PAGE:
Biotechs generate 30% annual CRO revenue

By Gareth Macdonald

- Last updated on GMT

Related tags: Pharmacology, Fda, Goldman sachs

The estimated 15 year period, $800m (€509) investment and one in 5,000 chance of successfully developing a new drug is likely to see more and more pharmaceutical firms partner with CROs in a bid to offset risk, according to a report Turner Investment Partners (TIP).

The study revealed that while contract research organizations (CRO) are in demand across the whole of the pharmaceutical sector, such firms are particularly important in helping smaller-scale biopharmaceutical and biotechnology companies with the development of early-stage drug products.

This report estimates that 30 per cent of global CRO revenue is generated by biotech firms, up from just 21 per cent in 2003. Theses findings suggest that demand and therefore competition amongst the estimated 500 CRO operating worldwide is likely to intensify in the short to medium term.

The authors also suggest that industry regulators worldwide favour the diverse patient groups provided by international clinical trial programmes, and that as a result CROs are likely to benefit from increased demand for such services, particularly those with existing international operations.

Overall, TIP forecast that the market offers considerable scope for growth, citing a Goldman Sachs prediction that the sector, which generated $16.3bn in 2006, would be worth as much as $29.4bn by 2011. TIP suggested that CROs will be involved in up to 50 per cent of drug development projects, both at the pre-clinical and clinical stage, in the next few years.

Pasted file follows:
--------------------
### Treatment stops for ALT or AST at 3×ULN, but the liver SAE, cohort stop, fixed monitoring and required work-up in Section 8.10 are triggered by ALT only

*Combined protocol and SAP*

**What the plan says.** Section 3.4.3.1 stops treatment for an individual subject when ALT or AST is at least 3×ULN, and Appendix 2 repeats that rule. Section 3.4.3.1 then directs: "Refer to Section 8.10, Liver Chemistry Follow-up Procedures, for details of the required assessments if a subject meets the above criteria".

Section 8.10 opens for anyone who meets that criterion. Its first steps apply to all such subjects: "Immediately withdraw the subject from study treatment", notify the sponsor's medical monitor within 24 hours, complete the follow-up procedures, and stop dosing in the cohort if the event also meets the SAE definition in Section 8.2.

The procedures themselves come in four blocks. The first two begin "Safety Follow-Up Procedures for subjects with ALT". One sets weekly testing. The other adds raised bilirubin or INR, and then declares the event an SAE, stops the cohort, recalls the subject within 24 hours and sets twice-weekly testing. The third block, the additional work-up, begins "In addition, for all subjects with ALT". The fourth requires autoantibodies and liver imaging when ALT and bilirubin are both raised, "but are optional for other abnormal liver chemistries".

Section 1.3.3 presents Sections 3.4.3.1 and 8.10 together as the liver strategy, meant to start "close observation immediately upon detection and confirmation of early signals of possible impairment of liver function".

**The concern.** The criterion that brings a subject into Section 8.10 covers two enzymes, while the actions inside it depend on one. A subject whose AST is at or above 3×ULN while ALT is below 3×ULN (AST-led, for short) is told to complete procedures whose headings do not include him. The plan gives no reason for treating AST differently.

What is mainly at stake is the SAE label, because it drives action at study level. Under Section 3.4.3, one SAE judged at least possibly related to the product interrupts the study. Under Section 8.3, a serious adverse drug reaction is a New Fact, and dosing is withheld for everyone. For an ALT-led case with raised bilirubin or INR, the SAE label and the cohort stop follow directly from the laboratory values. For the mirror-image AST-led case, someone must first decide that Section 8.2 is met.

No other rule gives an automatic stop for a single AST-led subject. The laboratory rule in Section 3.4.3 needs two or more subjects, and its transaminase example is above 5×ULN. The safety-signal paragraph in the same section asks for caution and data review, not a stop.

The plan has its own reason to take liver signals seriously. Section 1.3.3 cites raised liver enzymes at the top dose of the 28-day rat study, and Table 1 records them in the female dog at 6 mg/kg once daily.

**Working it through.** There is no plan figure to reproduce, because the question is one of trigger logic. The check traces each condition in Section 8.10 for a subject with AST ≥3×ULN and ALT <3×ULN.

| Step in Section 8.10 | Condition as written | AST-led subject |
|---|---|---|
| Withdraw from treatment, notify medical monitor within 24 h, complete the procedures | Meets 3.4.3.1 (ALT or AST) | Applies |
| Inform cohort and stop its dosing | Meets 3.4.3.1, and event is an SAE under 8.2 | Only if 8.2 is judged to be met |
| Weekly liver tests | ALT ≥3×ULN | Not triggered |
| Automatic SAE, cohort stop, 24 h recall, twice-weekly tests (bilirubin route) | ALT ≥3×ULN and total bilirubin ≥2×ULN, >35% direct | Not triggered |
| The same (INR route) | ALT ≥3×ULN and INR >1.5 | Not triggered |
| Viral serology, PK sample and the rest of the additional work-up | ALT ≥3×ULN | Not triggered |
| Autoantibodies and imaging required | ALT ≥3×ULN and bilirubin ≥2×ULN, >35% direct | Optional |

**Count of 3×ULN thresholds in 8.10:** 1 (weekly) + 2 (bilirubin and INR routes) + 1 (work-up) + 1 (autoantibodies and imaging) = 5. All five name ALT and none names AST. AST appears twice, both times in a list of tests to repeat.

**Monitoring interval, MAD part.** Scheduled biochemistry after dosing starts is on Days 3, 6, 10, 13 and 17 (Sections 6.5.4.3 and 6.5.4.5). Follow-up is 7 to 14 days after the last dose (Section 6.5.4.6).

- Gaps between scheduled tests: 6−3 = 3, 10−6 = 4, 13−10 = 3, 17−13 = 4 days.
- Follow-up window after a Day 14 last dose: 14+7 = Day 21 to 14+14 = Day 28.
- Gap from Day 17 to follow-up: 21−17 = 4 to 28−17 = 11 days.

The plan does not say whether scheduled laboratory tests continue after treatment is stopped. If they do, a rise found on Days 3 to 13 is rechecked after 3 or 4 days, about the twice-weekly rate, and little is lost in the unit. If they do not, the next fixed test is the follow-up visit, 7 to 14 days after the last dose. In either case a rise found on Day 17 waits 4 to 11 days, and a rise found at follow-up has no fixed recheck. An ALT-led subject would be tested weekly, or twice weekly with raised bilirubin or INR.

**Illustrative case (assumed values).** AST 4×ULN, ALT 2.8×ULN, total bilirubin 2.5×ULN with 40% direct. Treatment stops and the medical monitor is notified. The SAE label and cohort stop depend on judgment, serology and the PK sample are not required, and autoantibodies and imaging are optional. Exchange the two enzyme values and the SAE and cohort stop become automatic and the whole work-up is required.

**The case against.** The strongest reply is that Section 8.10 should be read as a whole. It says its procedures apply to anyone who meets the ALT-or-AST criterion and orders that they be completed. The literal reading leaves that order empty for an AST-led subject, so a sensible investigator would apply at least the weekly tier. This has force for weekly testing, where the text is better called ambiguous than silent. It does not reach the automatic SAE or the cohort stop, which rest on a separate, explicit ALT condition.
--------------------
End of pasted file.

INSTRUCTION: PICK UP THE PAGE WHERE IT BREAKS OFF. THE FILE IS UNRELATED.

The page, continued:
TIP also predicted that among CROs, Covance, Icon, Kendle International, Parexel and Charles River Laboratories would be the key beneficiaries of the continued move towards R&D outsourcing.

CRO driven innovation is key

The authors also argue that, despite a sustained 8-10 per cent increase in R&D spending over the last few years, 2007 saw the number of new drug products approved by the US Food and Drug Administration’s (FDA) slump to its lowest level in a nearly quarter of a centaury.

They conclude that growing costs, concerns over product safety and the resulting increase in red tape and legislation are turning drugmakers off developing new medications and that this poses a significant threat to innovation in the drug industry.

TIP suggest that: "pharma companies must innovate to survive, which means that while they are striving to control costs, they also need to keep spending on research and development to create profitable, proprietary new drugs and replenish the pipeline."

The report concludes that partnerships between understandably risk-averse drugmakers and CROs are vital to sustain the viability of pharmaceutical pipelines and therapeutic development programmes worldwide.

Related topics: Preclinical Research, Preclinical

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